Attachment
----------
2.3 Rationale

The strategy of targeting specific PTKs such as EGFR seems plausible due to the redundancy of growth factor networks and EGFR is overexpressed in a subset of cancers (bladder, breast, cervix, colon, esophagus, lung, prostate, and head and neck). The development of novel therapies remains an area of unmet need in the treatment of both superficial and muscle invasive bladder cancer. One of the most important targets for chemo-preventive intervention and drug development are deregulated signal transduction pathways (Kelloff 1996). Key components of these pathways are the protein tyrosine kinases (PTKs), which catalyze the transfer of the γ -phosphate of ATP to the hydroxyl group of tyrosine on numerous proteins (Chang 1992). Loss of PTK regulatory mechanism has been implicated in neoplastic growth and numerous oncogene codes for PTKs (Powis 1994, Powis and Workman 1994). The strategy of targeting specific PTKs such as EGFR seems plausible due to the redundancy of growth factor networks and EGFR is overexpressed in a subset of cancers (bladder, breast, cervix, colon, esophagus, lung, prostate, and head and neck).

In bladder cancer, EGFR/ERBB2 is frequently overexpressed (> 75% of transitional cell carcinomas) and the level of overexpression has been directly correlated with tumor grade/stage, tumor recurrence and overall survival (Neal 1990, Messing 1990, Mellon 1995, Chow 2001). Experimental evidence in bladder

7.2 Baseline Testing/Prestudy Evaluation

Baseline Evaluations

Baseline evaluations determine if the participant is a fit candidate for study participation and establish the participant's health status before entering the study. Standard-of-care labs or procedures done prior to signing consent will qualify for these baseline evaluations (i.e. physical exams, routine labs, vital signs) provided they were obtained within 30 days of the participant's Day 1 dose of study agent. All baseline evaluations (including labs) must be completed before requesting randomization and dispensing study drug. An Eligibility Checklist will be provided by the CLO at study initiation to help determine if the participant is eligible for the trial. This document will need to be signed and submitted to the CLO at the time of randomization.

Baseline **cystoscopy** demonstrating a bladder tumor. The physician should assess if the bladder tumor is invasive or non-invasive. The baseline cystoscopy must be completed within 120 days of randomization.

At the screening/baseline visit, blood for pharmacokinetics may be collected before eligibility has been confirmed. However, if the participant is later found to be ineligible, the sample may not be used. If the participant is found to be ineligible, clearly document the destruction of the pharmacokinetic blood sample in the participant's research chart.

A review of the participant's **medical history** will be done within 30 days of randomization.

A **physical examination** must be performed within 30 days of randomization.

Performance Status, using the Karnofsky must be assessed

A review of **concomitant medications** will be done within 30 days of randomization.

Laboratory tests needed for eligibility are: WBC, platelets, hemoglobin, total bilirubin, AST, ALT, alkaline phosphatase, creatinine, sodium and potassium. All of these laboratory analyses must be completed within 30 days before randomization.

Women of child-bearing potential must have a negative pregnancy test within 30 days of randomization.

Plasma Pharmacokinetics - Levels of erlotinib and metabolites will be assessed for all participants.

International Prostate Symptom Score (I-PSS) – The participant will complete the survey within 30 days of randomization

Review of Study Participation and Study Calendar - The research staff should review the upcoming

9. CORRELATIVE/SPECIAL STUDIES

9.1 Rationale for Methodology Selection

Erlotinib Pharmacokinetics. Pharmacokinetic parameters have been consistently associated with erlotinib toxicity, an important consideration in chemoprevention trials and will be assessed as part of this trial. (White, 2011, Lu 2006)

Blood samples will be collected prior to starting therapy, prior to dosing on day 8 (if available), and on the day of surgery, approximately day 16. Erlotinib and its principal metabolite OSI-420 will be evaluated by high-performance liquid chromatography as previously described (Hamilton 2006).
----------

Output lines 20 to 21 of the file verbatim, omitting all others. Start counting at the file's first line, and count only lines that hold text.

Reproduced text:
Erlotinib Pharmacokinetics. Pharmacokinetic parameters have been consistently associated with erlotinib toxicity, an important consideration in chemoprevention trials and will be assessed as part of this trial. (White, 2011, Lu 2006)

Blood samples will be collected prior to starting therapy, prior to dosing on day 8 (if available), and on the day of surgery, approximately day 16. Erlotinib and its principal metabolite OSI-420 will be evaluated by high-performance liquid chromatography as previously described (Hamilton 2006).